SEV In 1946 19 municipalities in the centrally located islands of Streymoy, Eysturoy and Vágar, founded a public electric production company named SEV. The company was tasked to coordinate and fund a joint effort in electric power production and in 1951 a largescale project was initiated with the aim of realizing Ólavur á Heygum's vision of a hydropower plant in Vestmanna. Dams were built in mountain creeks and the water was channelled in pipes down to a power station on the banks of the river Fossá. On May 5th 1954, the Fossá power plant became operative. In a period of nine years following the Fossá project, two more hydroelectric plants were built at Vestmanna. In 1963 power production capacities across the country were transferred to SEV, power producer and distributor. Consequently SEV assumed control over the local hydro- and engine plants. The distribution network was streamlined and smaller engine power plants around the islands were taken out of service. Throughout the sixties energy needs in the Faroes increased constantly, especially in the central regions. It was therefore decided to build a power plant operating on crude oil in the Sund region north of Tórshavn. In 1975, two large machines in the Sund power plant became operative. The plant was further expanded in the late seventies and early 12
eighties and now comprises five machines. Functioning mainly as a backup the Sund power plant is capable of supplying the entire Faroe Islands with electric power if, for some reason, the rest of the plants should become inoperative. The Eiði Hydropower Plant The Sund power plant turned out to be an expensive affair even before it was finished. The oil crises in the early and late seventies opened the eyes of the decision-makers to the fact that renewable energy was the way forward. A decision was made to further expand hydropower plants - this time exploiting major water resources in a mountain lake called Eiðisvatn, south of the village of Eiði in Eysturoy. The project called for the construction of a power plant and dam to increase the capacity of Eiðisvatn. In addition, tunnels were drilled in several phases to rivers in the area. The first turbine in the Eiði power plant became operative in 1987, and in 2014 the power plant was finally finished with the installation of three powerful turbines. Wind power Already back in the seventies private experiments were made with wind power in the Faroe Islands. As strange as it sounds, wind power poses an array of complex predica-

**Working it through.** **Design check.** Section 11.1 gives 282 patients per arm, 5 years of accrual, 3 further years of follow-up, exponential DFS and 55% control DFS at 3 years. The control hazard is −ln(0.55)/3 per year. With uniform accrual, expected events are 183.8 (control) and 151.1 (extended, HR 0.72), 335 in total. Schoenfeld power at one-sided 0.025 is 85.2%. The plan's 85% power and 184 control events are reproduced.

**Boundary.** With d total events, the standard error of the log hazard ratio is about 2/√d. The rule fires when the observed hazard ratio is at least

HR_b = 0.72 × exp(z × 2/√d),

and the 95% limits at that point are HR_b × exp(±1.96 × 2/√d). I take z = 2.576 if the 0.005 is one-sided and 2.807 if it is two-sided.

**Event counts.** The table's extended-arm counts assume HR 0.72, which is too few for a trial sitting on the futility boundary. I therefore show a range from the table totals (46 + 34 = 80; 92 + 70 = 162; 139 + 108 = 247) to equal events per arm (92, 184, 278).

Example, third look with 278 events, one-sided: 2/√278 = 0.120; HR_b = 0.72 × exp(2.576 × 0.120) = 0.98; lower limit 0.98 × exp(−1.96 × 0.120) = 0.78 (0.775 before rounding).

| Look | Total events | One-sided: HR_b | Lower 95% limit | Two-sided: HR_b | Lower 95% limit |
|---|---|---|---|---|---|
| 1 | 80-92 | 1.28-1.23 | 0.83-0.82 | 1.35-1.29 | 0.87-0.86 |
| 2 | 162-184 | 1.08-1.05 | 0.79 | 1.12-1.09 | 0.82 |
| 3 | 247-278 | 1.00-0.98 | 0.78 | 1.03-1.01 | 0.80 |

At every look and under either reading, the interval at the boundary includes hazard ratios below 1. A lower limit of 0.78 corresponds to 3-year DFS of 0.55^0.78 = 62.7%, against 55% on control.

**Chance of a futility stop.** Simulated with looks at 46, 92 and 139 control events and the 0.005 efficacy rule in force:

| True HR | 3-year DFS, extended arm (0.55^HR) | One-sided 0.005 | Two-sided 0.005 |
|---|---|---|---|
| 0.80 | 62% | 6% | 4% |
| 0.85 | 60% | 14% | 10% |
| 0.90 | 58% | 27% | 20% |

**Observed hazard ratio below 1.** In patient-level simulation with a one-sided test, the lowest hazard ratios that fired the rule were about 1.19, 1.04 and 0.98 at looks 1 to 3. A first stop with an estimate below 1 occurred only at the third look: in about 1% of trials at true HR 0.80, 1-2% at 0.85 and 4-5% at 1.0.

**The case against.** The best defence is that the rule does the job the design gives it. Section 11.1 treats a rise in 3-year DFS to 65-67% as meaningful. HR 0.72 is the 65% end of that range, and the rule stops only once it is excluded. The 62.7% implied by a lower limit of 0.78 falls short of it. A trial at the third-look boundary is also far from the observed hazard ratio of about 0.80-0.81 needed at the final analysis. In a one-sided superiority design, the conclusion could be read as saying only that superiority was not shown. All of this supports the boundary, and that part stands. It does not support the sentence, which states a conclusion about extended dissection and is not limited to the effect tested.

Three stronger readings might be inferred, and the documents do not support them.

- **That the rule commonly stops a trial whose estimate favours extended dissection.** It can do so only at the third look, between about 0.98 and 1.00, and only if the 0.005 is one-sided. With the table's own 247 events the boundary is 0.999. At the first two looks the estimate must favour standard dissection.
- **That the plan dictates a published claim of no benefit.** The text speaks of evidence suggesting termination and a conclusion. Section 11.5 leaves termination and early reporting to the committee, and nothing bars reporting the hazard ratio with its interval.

ments in the islands where there otherwise is no shortage of wind. The problem consists in the constantly changing wind speed - from gentle breezes to winds of hurricane strength, combined with violent gusts of wind caused by the rugged topography of the land. This calls for robust wind turbines and levelling techniques to match the surroundings.
In 2014 the wind energy sector gained additional capacity when SEVâ€™s HĂşsahagi wind farm came officially online with 13 large wind turbines. Experiments are also made with battery capacities designed to reduce irregularities in wind energy supply. Technological progress has led to a greater yield of wind energy in the total energy production.
In 1993 SEV erected a wind turbine in Neshagi in the south of Eysturoy. In 2003 the company made an agreement with the privately owned company "RĂ¸kt" to buy electric power from the company's three wind turbines at Vestmanna.
In 2015 renewable energy sources, hydroand wind power, constituted 60% of the total energy production in the Faroe Islands - while the remaining 40% is based on fossil fuels. A 2014 study of energy production countries revealed that of all countries which do not have natural energy sources (as for example Iceland with its hot springs), Denmark was at the top of the list with a green energy production of 40%, followed by Germany with approximately 30%. That same year the Faroe Islands, which were not included in the study, had a hydro- and wind power production of 51%, which is significantly higher than that of Denmark and Germany. In just one year, an additional 10% was added to the production.